To have a vocation is to have a strong calling to a mission. All Christians have a Vocation; it is the calling to be disciples of Jesus Christ. In Matthew 28:19-20, Christ says, “Go therefore and make disciples of all nations, baptizing them in the name of the Father and of the Son and of the Holy Spirit, and teaching them to obey everything that I have commanded you”. And what is it that Christ commanded us to do? We heard it this morning in John 13:34-35: “I give you a new commandment, that you love one another. Just as I have loved you, you also should love one another. By this everyone will know that you are my disciples, if you have love for one another”. Christ said it three times… did He catch your attention?
Our Christian Vocation is a call to the ministries of healing, compassion, justice, mercy, prayer, and love. Peter’s actions in Acts 11 gives us a model of how to answer the call to the Christian mission: Peter welcomed the Gentiles openly, he told them all he knew about Christ and His commandments, he baptized them, and he welcome them as full and equal inheritors of the Kingdom of God. For Peter, there was no longer a separation between those considered worthy and unworthy. Peter demonstrates Christian vocation in words and deeds, both of which are important as said in James 2:14, “What good is it, my brothers and sisters, if you say you have faith but do not have works?” And in verse 17 which says “faith by itself, if it has no works, is dead”.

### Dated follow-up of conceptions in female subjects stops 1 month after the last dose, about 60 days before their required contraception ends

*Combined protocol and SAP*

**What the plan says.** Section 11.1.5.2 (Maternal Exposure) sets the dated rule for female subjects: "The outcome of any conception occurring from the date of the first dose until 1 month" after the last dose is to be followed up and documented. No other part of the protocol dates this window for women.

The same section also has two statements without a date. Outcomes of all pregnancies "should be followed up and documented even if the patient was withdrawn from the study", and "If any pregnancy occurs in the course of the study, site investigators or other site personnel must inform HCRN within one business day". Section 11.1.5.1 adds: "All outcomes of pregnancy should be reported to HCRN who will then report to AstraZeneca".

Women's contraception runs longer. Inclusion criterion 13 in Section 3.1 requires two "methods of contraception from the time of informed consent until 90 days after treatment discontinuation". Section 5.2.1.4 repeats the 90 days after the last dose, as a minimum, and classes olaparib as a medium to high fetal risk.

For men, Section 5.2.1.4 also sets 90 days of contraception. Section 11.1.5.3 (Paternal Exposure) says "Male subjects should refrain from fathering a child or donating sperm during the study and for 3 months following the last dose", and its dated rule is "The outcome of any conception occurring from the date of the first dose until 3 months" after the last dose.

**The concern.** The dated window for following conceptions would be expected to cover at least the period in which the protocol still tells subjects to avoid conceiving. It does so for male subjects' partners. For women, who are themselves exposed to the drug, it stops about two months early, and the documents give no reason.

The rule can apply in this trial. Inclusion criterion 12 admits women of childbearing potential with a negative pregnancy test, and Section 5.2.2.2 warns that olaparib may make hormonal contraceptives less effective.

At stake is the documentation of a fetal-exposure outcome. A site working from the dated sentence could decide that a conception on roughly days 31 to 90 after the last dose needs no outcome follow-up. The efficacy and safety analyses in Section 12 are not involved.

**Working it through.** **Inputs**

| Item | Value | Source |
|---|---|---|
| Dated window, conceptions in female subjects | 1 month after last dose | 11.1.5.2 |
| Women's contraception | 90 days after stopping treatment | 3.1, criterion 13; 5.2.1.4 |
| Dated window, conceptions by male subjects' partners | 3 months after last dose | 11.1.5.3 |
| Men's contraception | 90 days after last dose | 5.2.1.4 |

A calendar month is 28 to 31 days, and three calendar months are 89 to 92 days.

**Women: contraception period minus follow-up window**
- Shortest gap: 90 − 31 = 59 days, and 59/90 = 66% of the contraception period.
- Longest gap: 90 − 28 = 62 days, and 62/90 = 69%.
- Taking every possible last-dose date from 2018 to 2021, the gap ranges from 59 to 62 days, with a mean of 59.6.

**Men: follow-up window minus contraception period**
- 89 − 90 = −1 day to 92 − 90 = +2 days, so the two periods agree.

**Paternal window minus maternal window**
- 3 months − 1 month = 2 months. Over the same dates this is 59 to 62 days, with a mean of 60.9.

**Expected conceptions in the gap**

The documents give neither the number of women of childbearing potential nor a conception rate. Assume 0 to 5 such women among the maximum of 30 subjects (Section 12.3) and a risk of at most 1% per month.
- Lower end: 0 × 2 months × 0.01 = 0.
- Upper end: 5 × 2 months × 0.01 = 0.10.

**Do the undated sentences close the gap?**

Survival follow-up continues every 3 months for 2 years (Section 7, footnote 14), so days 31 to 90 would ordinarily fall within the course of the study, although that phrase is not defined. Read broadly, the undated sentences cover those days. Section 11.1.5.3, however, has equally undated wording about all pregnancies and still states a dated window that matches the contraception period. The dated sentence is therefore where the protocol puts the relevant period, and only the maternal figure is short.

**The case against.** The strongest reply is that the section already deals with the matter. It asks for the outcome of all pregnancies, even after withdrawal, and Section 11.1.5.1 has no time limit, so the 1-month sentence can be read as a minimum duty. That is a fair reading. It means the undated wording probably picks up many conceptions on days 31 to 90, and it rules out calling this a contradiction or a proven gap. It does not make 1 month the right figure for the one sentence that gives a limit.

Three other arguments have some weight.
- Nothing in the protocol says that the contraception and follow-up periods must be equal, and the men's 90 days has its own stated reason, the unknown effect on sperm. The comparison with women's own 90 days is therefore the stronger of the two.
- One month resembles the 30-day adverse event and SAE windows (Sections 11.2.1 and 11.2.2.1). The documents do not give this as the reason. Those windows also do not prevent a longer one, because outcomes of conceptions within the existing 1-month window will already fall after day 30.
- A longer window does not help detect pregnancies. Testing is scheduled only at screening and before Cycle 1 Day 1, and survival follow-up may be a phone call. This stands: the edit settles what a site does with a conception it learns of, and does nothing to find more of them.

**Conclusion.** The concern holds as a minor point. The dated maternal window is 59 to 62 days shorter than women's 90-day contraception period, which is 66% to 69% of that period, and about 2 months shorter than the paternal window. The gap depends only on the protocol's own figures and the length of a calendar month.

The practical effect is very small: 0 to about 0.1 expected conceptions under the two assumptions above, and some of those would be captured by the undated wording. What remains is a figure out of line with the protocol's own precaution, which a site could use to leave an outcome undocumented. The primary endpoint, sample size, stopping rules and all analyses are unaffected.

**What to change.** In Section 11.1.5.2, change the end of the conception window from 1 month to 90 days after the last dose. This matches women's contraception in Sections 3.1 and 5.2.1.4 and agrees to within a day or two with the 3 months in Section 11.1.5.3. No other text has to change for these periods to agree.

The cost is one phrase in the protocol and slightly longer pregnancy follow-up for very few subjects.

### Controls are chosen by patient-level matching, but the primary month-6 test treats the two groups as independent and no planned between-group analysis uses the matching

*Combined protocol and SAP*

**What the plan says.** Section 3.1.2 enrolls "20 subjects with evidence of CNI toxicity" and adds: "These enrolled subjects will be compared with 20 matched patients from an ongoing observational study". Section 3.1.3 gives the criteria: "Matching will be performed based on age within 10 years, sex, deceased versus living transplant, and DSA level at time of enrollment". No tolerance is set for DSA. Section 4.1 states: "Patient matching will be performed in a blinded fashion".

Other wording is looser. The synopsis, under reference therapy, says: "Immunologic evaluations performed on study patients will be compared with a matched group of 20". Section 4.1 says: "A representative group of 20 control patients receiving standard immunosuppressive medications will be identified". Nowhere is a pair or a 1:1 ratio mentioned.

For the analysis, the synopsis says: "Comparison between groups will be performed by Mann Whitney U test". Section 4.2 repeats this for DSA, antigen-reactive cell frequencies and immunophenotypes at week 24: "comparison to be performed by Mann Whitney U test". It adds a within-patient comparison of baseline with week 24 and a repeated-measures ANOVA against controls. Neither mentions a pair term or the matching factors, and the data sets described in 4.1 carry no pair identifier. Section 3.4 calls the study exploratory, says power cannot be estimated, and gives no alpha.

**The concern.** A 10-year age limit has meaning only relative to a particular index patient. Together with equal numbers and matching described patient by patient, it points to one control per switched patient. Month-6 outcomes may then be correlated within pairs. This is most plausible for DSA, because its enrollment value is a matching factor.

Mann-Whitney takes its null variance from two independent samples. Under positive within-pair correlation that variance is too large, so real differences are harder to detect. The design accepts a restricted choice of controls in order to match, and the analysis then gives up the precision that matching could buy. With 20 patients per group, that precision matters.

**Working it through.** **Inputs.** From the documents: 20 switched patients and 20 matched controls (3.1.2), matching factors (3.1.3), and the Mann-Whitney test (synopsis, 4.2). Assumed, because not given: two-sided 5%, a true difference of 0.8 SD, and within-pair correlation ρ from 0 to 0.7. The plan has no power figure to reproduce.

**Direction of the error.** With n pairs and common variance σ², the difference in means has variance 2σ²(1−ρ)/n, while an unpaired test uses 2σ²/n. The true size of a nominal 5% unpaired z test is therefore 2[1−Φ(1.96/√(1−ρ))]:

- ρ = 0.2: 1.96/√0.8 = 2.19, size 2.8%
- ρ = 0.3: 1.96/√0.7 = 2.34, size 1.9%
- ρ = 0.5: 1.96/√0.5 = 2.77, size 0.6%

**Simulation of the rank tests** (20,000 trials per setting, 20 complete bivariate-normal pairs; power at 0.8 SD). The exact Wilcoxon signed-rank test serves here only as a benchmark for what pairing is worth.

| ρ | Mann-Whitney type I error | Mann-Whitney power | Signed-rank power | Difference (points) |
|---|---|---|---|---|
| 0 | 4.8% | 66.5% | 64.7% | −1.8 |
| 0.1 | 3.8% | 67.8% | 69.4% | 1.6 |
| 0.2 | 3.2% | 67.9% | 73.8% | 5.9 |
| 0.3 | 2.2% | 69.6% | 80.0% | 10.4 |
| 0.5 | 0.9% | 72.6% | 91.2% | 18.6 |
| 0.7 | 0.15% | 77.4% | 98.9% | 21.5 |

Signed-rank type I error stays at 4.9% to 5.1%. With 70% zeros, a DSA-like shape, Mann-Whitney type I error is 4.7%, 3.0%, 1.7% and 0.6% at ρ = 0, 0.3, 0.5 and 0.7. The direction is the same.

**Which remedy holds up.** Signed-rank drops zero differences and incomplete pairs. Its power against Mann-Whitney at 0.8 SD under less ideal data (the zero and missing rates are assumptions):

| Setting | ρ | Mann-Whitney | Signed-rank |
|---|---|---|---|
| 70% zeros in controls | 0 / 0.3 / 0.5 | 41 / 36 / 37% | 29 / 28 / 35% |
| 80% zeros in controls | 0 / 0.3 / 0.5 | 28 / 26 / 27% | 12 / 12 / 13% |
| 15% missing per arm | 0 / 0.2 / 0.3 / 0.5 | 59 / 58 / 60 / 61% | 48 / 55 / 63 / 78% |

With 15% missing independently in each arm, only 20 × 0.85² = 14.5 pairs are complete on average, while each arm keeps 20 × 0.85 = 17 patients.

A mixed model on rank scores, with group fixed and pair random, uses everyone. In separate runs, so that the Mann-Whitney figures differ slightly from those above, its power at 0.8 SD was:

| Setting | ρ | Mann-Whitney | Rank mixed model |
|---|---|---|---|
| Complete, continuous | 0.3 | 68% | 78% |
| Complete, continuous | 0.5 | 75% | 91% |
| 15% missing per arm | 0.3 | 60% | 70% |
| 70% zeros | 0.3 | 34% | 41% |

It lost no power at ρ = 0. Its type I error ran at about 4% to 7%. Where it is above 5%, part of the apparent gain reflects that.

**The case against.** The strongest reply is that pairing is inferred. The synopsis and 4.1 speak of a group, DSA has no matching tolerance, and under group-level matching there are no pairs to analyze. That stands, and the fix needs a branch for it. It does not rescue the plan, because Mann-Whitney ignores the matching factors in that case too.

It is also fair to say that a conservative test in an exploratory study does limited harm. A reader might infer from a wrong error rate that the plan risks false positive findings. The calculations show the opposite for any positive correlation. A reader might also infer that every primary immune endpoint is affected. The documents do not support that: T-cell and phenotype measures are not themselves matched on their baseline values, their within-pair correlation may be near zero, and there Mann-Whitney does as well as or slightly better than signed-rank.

My dear brothers and sisters in Christ, insecurities and prejudice are at the heart of a world that has turned dark and full of terrors. But Christ is the Lord of light, the Alpha and the Omega (Revelations 21:6). We are called to a mission, to a vocation, to bring Christ’s loving and healing light to the world. We must begin with Christ’s commandment that we love each other as our Saviour has loved us. Tyrion Lannister, on Game of Thrones once said, “A very small man can cast a very large shadow”. We do not all have to become ordained in the church to answer the vocational call. Answering Christ’s call begins first and foremost at home with our families and our neighbours; but that love must extend beyond the home. We are to love all fully and equally. Let us pray: Lord, we ask that you bless and keep us so that we may be worthy to be called Your children, and that we never again call anything or anyone “profane or unclean”. Amen.